At the close of the Parshah of Vayikra, the Torah teaches that a person who denied under oath that he had another’s money in his possession, but later admitted having sworn falsely and having had the money all along—such a person must return the money to its rightful owner, “. . . and he shall add to it a fifth (of its value); to him to whom (the money) belongs shall he give it on the day of his guilt” (Leviticus 5:24).

If the verse had not explained that the “fifth” must be given to the victim of the crime, we might have supposed that the thief should give the fine for Sanctuary use, in effect “giving it to G‑d” to atone for having sworn falsely with G‑d’s name. After all, the idea of the fine is not that the victim should receive a bonus for his loss, but that the thief be punished. So long as the money is taken away from the thief, the beneficiary is immaterial—we might think.

The Torah therefore declares that the entire sum, including the fine of a fifth, be given to the victim of the crime.

Torah laws fall into two categories:

  1. Religious precepts affecting the relationship between man and G‑d, such as Shabbat, kosher and the like.
  2. Laws guiding the conduct of man to his fellow, such as the laws of honesty, refraining from stealing, slander and so on.

Yom Kippur, the day of forgiveness, atones for sins between man and his Creator, but it does not atone for wrongdoing against another person. The wronged person must be asked for forgiveness.

A person is made aware that he has wronged his fellow through injury, embarrassment or the like. He knows that he should ask the other’s forgiveness. But his evil inclination cleverly intervenes: “An individual who is the victim of injury or embarrassment should not feel a personal anger towards the one who wronged him, for it was decreed in heaven that he should be harmed.1 So we have been taught. If I had not hurt him, someone else would have anyway—for it was decreed that he would suffer. It follows that his suffering cannot really be attributed to me. So why on earth should I go and ask his forgiveness? Oh, it’s true that I did something wrong by choosing of my own free will to attack him. But that’s between me and G‑d; I have to repent, to fast, to go to synagogue and recite Psalms, to give money to charity—all to attain G‑d’s atonement. But I surely don’t have to ask the other person to forgive me!”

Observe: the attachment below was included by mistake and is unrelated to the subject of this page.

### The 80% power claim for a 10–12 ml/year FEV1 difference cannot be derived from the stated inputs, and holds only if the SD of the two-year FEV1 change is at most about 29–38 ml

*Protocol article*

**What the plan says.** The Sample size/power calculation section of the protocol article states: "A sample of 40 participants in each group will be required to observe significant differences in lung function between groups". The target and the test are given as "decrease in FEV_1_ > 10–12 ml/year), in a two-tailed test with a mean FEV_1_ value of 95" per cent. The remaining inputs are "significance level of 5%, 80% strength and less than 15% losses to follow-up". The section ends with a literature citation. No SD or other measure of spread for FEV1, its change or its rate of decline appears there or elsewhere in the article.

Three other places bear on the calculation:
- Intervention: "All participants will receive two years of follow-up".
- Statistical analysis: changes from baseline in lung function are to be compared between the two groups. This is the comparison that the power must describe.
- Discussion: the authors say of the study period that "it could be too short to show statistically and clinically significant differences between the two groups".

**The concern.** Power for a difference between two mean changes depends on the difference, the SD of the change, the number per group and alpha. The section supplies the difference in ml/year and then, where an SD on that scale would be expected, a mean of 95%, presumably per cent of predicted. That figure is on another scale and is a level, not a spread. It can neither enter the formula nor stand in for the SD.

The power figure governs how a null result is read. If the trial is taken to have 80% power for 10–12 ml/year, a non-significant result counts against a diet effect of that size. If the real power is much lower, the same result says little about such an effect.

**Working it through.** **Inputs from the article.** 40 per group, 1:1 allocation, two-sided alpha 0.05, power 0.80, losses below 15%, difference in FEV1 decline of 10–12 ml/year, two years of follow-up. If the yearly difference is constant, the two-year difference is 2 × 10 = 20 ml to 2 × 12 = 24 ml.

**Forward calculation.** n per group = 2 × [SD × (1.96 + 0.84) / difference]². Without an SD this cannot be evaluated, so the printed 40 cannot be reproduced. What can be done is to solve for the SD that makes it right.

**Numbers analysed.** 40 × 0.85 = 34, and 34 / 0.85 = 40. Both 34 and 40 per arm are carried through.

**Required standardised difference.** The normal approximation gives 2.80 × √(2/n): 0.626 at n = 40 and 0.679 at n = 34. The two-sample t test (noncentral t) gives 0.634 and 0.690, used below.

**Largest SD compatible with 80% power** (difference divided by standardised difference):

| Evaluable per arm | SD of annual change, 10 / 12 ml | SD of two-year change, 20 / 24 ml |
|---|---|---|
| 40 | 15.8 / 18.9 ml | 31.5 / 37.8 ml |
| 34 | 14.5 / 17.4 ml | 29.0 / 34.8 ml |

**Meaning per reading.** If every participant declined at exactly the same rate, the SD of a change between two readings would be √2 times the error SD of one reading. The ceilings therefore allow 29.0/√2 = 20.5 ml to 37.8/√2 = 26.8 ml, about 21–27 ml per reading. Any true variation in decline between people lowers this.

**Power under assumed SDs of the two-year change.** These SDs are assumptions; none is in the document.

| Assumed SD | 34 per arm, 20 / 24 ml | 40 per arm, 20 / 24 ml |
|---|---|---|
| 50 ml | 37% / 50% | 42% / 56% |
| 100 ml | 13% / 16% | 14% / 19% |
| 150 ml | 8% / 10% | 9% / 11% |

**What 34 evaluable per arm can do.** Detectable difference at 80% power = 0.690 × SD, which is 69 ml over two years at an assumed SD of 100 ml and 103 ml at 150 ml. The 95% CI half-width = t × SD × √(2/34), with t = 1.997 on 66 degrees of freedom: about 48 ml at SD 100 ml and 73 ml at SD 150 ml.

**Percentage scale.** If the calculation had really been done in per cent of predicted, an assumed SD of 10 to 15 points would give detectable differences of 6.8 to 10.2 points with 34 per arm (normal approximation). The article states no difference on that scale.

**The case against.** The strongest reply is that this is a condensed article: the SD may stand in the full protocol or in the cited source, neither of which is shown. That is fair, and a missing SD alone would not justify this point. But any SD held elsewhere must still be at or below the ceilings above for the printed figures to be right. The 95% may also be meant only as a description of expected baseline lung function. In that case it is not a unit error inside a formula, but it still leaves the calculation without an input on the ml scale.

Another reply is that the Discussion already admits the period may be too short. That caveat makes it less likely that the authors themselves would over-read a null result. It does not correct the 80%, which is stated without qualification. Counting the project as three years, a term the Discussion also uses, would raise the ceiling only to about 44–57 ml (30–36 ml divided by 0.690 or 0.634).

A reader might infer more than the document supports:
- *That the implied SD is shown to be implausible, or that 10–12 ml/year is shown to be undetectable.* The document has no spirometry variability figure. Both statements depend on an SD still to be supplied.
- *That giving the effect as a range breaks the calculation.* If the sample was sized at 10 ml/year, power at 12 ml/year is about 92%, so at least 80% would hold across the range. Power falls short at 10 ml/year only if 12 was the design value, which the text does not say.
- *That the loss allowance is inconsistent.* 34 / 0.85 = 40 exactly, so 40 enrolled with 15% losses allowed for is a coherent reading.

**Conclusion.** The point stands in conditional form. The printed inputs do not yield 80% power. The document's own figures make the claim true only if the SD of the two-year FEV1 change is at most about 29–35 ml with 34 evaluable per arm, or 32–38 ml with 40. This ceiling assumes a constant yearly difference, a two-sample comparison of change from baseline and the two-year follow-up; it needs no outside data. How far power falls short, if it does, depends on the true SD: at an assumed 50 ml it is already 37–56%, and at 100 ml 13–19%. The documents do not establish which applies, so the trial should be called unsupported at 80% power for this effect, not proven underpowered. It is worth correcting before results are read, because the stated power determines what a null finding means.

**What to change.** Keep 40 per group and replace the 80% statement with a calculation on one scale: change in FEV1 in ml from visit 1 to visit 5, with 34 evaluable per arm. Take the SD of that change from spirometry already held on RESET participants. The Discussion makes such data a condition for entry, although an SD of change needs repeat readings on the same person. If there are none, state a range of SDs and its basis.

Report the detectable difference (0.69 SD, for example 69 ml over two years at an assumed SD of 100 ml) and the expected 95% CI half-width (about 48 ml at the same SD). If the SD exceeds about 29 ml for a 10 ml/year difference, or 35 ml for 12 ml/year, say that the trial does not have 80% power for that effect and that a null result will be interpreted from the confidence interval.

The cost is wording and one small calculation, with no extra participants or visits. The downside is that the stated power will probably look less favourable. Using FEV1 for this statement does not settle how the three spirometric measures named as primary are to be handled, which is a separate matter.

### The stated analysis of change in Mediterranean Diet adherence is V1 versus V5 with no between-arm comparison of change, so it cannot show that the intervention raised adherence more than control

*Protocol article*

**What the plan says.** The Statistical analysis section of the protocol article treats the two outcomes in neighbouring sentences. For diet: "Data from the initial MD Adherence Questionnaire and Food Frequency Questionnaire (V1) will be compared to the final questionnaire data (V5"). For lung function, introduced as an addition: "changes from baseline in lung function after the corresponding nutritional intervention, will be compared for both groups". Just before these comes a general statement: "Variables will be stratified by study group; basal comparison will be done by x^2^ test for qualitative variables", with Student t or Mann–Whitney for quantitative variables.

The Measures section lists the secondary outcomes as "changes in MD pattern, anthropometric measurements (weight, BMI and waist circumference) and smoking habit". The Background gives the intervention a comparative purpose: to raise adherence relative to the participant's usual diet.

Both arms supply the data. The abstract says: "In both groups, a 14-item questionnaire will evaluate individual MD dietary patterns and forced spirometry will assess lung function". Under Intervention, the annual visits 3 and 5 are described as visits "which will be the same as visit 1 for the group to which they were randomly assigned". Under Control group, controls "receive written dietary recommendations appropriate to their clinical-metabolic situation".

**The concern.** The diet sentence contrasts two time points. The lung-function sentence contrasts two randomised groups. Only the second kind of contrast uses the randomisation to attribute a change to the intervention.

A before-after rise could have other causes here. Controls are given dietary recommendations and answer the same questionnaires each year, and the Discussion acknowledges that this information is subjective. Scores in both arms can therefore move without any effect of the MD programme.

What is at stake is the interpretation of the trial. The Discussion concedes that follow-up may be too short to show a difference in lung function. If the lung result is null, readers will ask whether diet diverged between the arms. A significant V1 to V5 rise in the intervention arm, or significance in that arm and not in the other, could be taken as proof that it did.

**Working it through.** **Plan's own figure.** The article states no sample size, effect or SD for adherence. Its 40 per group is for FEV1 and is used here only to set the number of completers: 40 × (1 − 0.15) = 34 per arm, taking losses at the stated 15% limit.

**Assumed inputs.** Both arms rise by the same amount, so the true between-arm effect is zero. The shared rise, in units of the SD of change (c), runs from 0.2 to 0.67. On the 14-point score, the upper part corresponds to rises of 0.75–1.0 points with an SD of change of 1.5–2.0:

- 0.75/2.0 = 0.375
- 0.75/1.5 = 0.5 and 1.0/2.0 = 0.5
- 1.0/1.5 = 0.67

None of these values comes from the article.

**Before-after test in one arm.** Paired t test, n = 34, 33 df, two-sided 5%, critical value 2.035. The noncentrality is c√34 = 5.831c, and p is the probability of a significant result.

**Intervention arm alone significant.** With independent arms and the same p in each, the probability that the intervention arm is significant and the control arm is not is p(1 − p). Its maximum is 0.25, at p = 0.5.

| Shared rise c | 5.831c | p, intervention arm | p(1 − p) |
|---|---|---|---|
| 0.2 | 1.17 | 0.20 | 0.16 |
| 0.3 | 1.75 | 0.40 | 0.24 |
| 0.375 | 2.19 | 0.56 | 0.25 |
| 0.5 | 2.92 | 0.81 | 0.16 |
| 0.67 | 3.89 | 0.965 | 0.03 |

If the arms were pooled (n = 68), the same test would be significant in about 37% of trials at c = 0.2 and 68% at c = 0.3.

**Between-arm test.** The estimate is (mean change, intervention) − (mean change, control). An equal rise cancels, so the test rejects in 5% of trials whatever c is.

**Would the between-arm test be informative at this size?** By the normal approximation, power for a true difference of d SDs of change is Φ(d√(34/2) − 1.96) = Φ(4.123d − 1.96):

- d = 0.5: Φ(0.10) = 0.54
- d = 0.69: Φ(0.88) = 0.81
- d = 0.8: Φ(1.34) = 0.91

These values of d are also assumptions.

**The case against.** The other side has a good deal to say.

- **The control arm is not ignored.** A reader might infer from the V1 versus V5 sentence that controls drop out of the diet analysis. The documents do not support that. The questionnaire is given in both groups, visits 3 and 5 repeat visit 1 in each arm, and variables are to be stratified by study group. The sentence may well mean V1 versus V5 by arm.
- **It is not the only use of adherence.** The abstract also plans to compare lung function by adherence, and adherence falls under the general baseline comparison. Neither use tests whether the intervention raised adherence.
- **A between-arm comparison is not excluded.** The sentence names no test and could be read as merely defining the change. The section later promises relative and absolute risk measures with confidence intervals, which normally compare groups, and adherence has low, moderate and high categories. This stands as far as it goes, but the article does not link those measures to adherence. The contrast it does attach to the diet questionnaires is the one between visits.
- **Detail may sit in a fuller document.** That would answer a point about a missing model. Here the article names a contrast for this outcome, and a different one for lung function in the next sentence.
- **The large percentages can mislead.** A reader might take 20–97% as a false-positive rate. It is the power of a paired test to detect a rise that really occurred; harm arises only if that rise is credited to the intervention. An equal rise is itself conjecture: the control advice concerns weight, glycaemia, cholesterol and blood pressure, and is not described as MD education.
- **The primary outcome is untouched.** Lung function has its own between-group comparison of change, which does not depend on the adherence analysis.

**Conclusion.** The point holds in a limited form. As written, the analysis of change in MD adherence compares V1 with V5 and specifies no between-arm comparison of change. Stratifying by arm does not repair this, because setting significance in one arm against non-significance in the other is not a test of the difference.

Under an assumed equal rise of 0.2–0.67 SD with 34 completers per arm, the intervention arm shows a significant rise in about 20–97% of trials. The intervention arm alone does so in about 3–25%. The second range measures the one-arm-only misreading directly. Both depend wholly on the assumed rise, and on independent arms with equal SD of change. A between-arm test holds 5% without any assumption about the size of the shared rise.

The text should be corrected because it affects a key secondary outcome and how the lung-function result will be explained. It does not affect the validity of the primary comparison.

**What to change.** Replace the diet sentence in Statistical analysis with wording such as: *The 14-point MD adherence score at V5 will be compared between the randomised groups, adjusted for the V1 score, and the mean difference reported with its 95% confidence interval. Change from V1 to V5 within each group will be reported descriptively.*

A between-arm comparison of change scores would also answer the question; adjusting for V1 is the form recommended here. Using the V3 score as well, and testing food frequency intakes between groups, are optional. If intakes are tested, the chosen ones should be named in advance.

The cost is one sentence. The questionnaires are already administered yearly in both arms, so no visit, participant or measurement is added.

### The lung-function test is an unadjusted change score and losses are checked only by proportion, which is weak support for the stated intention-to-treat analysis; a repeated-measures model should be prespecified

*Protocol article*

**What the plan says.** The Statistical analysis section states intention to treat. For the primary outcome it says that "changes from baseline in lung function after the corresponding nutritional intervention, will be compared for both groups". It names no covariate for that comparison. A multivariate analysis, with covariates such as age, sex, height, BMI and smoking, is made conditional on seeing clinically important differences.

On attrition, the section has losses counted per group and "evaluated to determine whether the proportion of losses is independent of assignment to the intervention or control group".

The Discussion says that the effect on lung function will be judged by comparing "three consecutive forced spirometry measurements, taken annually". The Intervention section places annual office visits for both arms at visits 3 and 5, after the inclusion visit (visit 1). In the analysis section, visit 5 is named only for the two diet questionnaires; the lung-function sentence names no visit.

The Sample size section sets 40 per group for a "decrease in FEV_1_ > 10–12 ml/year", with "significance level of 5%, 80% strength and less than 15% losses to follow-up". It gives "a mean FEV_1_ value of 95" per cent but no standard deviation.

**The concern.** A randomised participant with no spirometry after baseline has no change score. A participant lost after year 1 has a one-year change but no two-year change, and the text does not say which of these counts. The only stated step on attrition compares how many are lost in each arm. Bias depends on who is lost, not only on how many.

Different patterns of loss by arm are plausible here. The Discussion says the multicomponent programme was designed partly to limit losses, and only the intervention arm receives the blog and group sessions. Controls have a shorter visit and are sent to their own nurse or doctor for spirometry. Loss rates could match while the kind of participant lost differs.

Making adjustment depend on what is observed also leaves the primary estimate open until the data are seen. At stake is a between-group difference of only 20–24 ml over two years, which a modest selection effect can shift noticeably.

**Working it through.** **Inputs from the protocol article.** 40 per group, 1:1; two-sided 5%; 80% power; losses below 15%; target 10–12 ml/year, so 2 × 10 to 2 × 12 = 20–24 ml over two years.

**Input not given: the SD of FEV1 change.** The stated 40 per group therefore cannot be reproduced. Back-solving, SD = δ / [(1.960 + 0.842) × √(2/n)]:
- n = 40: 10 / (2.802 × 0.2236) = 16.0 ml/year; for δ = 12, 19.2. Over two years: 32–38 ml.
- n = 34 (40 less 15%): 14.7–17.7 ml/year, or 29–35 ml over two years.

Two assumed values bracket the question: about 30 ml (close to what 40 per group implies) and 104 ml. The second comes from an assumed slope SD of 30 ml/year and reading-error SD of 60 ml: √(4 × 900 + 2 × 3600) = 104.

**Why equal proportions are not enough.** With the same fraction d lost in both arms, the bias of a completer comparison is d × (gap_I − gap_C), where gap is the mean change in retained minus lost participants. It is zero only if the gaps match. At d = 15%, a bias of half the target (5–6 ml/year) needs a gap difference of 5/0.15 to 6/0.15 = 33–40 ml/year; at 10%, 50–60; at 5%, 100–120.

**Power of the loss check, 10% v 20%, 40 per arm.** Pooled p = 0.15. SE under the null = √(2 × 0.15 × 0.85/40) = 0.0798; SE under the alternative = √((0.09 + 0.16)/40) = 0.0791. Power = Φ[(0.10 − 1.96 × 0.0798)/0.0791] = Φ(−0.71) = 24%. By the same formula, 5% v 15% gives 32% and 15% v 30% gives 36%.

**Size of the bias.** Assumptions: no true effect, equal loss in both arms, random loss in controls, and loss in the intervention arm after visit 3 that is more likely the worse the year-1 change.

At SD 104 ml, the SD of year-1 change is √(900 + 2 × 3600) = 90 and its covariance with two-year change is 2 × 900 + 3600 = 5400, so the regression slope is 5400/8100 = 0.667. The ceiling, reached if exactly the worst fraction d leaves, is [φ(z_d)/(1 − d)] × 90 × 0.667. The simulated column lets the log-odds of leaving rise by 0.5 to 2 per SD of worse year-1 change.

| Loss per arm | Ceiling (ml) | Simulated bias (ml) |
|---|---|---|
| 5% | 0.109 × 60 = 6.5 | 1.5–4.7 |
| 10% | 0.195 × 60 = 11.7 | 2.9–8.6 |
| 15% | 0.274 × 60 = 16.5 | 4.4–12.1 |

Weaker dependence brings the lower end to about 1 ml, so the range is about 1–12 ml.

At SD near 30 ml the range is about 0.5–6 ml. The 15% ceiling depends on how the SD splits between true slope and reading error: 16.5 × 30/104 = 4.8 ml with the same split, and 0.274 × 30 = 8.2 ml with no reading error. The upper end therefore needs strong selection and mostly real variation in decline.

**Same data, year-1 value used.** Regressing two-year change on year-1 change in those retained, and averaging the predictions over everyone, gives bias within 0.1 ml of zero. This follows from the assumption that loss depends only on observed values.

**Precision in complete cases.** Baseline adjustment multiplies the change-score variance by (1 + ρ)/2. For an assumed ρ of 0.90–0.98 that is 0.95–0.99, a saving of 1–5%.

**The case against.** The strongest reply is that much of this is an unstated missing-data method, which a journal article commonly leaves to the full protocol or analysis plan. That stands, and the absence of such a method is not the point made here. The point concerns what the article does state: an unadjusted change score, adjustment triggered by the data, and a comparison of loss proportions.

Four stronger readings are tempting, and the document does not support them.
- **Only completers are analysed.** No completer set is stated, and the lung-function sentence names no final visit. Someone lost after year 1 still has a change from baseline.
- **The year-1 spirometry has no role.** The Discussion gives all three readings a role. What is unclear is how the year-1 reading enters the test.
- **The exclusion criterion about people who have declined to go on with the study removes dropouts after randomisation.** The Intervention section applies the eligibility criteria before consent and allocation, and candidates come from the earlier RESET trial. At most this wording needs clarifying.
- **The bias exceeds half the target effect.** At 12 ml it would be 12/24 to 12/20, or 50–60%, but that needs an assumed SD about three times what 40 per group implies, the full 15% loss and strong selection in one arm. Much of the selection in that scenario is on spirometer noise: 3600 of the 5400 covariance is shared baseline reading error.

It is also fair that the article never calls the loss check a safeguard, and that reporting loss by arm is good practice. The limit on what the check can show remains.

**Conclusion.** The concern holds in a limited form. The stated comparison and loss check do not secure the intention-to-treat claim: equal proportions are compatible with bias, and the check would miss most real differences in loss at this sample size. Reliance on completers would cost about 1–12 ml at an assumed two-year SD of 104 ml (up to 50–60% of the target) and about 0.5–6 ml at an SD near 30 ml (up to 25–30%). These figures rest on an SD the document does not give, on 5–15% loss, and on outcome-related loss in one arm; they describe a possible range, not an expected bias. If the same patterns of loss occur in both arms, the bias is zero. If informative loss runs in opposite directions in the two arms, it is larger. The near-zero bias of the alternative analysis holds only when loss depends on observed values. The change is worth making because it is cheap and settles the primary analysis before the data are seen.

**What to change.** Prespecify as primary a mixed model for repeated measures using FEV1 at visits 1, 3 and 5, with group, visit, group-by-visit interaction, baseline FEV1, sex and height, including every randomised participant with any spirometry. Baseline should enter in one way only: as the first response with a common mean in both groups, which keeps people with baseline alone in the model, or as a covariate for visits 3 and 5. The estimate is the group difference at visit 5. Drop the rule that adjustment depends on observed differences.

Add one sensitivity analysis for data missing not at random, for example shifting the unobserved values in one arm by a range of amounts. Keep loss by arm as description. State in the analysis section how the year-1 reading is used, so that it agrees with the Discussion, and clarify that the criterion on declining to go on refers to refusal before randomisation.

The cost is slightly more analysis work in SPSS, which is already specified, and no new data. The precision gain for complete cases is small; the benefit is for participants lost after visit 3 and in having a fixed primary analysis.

So speaks the cunning evil inclination. But the Torah’s answer is straightforward. The attitude that the Torah requires the wronged person to take (not to feel personal anger at his attacker, etc., as above) is his duty and his concern; it is not the concern of the one who wronged him. Let the attacker not adopt the philosophy of his victim!

By asking his victim for forgiveness, the attacker reduces somewhat the pain and distress he caused him, and he is duty-bound to do everything in his power to reduce his fellow’s distress.2